Ten Thousand Saints is the cinematic equivalent of receiving a mixtape from an old friend, only to remember that their shabby taste in music is one of reasons why you’ve grown apart over the years. Writer-directors Shari Springer Berman and Robert Pulcini don’t so much churn the nostalgia mill in their adaptation of Eleanor Henderson’s novel as apply requisite period specificities and historical touches in an attempt to imbue each scene with a degree of authenticity. They’re under the impression that peppy montages and snippet-style scene coverage offer a vivid sense of time and place, when it actually begets a conservatism that only addresses strife through glancing proximity to difficult matters. As such, there’s a comprehensive sense that they’re placating viewers whose demand for insight ends at the mere mention of an issue and, like a bum mix, hits the same notes on every track, with little interest in changing up the tune.
For example, as young Jude (Asa Butterfield) walks with his father, Les (Ethan Hawke), down a city street, the elder man flatly opines that “AIDS is changing everything around here.” The “here,” as it were, is late-’80s New York City, but that information only really matters if you’re reading the film’s synopsis. As a character within the narrative, the city might as well be Anytown, U.S.A., since all visible evidence of its impact is relegated to limp sign postings via drive-by dialogue. When Jude and his stepsister, Eliza (Hailee Steinfeld), run into some protesters, they’re informed: “The mayor is trying to kick homeless people out of the park!” These events are apparently a reference to the Tompkins Square Park Riot, but, as imagined by the filmmakers, such capstone uprisings are best served as background noise for boys-to-men chronicles that routinely configure adolescent experience.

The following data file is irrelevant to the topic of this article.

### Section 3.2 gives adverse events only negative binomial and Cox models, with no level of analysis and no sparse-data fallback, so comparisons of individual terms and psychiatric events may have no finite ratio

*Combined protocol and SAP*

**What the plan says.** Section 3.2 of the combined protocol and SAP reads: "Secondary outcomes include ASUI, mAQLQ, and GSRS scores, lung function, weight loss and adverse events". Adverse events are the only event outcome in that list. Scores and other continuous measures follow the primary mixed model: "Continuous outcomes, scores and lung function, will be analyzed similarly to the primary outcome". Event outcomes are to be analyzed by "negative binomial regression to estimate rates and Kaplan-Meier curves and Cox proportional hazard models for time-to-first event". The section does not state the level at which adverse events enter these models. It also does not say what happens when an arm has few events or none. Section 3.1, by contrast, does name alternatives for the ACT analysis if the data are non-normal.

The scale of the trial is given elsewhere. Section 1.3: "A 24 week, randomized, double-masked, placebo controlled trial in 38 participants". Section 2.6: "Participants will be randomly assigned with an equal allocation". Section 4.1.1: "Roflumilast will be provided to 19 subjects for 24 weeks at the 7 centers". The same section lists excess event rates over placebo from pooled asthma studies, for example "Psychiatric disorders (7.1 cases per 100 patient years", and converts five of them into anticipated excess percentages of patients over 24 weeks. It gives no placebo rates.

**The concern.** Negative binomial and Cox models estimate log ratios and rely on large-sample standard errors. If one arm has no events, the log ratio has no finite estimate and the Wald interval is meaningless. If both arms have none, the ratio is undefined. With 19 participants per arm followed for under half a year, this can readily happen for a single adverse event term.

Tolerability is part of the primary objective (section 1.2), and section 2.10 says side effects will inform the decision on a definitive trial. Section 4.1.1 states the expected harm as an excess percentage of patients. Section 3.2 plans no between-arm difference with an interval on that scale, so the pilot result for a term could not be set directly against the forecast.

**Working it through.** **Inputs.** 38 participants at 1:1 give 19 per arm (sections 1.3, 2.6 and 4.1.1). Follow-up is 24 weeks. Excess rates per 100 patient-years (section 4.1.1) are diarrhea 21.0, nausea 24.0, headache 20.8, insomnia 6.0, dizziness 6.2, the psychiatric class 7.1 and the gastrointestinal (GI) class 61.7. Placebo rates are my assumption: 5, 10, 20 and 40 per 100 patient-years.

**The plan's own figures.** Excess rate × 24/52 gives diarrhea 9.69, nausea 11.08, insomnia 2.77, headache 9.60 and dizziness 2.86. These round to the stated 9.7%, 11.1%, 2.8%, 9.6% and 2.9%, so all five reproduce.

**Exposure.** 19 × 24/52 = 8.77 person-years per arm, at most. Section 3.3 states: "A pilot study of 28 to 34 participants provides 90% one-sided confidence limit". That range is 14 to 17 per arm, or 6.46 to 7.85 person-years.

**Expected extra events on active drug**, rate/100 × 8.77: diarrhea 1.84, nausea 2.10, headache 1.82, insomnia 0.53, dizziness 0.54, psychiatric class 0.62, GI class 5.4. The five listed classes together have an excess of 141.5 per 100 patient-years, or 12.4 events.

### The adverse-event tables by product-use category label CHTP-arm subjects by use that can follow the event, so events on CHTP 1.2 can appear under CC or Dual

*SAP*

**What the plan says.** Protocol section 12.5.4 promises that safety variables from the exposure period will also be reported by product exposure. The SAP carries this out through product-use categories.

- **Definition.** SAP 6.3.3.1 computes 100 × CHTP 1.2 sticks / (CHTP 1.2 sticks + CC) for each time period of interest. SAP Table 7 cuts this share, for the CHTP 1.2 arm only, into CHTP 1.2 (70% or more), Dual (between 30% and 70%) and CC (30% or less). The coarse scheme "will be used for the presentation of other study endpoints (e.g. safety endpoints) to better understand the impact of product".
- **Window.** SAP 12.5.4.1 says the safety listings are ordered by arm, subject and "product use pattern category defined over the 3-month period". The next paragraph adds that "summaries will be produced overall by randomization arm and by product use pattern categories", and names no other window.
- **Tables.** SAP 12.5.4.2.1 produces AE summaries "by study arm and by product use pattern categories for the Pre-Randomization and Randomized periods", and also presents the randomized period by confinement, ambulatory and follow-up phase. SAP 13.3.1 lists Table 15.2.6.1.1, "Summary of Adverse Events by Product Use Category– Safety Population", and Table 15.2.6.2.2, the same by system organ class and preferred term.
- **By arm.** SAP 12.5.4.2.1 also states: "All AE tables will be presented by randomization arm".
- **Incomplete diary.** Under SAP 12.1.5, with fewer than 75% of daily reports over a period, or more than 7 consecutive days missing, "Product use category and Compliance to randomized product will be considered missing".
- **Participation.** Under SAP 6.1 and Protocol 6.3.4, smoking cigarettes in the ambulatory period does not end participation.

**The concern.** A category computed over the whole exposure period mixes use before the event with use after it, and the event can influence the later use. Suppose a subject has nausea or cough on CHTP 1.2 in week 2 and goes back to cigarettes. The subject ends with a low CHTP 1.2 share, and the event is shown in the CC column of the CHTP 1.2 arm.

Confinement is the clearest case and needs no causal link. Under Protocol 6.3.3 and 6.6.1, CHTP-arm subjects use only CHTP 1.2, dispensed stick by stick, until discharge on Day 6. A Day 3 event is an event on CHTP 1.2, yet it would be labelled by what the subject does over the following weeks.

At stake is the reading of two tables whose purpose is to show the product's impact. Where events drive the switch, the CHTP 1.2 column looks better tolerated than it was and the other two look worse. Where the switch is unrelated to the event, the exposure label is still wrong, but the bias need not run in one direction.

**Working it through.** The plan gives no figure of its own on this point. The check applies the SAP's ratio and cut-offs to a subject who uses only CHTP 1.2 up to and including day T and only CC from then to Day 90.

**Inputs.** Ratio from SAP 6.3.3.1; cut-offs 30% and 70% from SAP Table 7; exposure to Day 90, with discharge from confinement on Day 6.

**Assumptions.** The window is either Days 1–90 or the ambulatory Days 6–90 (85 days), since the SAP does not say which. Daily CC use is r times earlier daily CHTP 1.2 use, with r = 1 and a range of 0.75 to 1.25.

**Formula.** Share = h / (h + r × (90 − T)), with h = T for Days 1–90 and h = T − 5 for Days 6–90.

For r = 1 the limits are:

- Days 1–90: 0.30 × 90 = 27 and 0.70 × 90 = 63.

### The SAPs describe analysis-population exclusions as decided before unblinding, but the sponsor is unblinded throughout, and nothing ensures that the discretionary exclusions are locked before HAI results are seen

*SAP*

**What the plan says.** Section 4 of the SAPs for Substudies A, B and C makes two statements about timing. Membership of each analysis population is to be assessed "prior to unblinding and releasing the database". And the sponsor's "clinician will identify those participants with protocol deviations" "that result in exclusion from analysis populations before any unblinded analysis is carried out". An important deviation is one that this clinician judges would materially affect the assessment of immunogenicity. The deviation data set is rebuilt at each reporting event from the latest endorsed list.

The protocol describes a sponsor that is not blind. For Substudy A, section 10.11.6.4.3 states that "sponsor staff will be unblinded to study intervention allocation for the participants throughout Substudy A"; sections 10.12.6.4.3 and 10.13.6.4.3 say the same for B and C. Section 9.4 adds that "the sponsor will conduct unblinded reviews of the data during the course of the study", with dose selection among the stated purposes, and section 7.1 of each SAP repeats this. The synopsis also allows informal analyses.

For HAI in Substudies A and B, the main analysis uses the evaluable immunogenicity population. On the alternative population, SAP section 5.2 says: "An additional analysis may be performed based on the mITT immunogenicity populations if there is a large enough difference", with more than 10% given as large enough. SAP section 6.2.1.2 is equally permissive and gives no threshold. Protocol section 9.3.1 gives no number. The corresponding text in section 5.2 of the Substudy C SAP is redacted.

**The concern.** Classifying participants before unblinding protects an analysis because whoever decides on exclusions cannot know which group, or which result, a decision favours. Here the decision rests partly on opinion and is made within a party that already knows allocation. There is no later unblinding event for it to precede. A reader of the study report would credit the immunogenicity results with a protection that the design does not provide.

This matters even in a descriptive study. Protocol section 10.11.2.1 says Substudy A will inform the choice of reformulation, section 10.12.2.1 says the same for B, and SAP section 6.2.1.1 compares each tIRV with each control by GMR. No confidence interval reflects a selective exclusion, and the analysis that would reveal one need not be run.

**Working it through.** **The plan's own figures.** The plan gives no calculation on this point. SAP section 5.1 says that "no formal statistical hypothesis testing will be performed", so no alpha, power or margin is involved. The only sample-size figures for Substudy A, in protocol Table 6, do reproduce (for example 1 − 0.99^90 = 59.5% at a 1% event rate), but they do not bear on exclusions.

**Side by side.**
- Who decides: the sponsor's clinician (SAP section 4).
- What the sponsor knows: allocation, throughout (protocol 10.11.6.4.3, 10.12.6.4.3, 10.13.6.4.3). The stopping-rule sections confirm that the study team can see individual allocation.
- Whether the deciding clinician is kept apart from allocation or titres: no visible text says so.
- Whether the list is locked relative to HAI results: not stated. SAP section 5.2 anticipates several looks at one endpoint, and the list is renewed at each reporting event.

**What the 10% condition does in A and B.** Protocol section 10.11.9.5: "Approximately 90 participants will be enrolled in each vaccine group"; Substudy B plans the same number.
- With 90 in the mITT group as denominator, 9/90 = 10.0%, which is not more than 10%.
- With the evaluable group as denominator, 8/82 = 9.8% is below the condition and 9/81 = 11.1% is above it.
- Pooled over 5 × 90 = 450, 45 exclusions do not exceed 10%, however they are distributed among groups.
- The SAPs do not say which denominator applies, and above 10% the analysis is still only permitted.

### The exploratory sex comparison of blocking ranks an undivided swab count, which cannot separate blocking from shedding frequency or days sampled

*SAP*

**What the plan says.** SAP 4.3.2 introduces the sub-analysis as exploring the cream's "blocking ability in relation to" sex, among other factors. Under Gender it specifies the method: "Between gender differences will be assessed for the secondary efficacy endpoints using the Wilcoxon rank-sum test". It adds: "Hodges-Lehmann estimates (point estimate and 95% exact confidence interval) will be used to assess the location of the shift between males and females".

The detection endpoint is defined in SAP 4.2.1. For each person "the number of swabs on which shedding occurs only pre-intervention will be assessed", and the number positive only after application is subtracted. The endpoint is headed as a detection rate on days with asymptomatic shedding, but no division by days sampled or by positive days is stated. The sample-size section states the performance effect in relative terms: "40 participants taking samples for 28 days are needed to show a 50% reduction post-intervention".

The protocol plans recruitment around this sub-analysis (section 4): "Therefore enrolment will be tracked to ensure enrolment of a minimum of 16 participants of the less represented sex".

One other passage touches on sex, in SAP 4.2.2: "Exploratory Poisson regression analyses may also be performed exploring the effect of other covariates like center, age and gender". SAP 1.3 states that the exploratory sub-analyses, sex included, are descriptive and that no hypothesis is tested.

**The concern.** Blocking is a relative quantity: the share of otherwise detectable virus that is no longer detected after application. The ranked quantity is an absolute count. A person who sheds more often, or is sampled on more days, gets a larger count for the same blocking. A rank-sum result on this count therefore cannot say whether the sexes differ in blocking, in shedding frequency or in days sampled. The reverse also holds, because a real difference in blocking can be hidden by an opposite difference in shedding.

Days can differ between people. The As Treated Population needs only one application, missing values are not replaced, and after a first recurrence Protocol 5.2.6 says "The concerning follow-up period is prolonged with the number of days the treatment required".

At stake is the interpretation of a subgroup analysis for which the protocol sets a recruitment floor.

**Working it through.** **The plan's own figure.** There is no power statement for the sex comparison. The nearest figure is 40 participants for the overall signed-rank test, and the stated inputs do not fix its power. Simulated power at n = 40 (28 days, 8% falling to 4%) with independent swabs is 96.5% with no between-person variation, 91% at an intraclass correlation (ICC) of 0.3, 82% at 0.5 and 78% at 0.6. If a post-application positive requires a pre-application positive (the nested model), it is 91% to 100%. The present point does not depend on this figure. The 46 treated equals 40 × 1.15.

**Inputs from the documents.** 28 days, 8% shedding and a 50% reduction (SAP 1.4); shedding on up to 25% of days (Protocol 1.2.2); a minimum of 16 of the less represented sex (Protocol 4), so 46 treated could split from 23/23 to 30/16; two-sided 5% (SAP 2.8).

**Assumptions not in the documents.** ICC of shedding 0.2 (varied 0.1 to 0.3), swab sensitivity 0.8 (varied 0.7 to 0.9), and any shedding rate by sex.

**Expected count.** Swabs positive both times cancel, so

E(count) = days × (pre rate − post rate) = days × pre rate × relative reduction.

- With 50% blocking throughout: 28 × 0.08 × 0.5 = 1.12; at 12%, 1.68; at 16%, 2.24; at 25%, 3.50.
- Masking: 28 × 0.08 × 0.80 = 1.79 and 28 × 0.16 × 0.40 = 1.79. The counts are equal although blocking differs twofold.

The comer of age in question is Jude, a 16-year-old who’s neither bracingly brash nor wholly reserved, making him the perfect candidate for Berman and Pulcini’s lukewarm stew of cliché-driven, youthful angst. In the film’s opening scene, eight-year-old Jude learns the cold hard facts from Les: that he’s impregnated a woman other than Jude’s mother and will be moving out shortly. Eight years later, Jude regularly huffs paint and smokes pot with pal Teddy (Avan Jogia), but on a particularly snowy night, their stable realm is jarred by Eliza, who likes to talk music and generally makes the boys nervous because she’s just so damn charming. She’s all about a new movement called “straight-edge,” and in case you didn’t know what that entails, the movie proceeds to explain it multiple times. It also gives Jude the line, “We’re into all kinds of hardcore,” which is meant to be reflective of his youthful ignorance and attempts at overcompensation, but is more indicative of how the filmmakers treat cultural interest with a tin ear, like an Afterschool Special that flatly attempts to convince you of its alternative credentials shortly before denigrating the targeted subculture on moral grounds.
That’s not to say the filmmakers are squares; they’d likely give a “far out” to the characters’ drug use and casual sex. In that sense, Ten Thousand Saints isn’t exploitative, sensationalist, or sentimental, but it’s certainly safe and taciturn in its refusal to provide a jolt of any kind. Even when tragedy strikes early on, the revelation is just another “growing up is hard” dot on the grid, not really much different than losing your virginity, attending a bitchin’ concert, or setting the record straight with your pops. Next to something like the recent Heaven Knows What, the film’s view of street-level hardship is suffocatingly pleasant.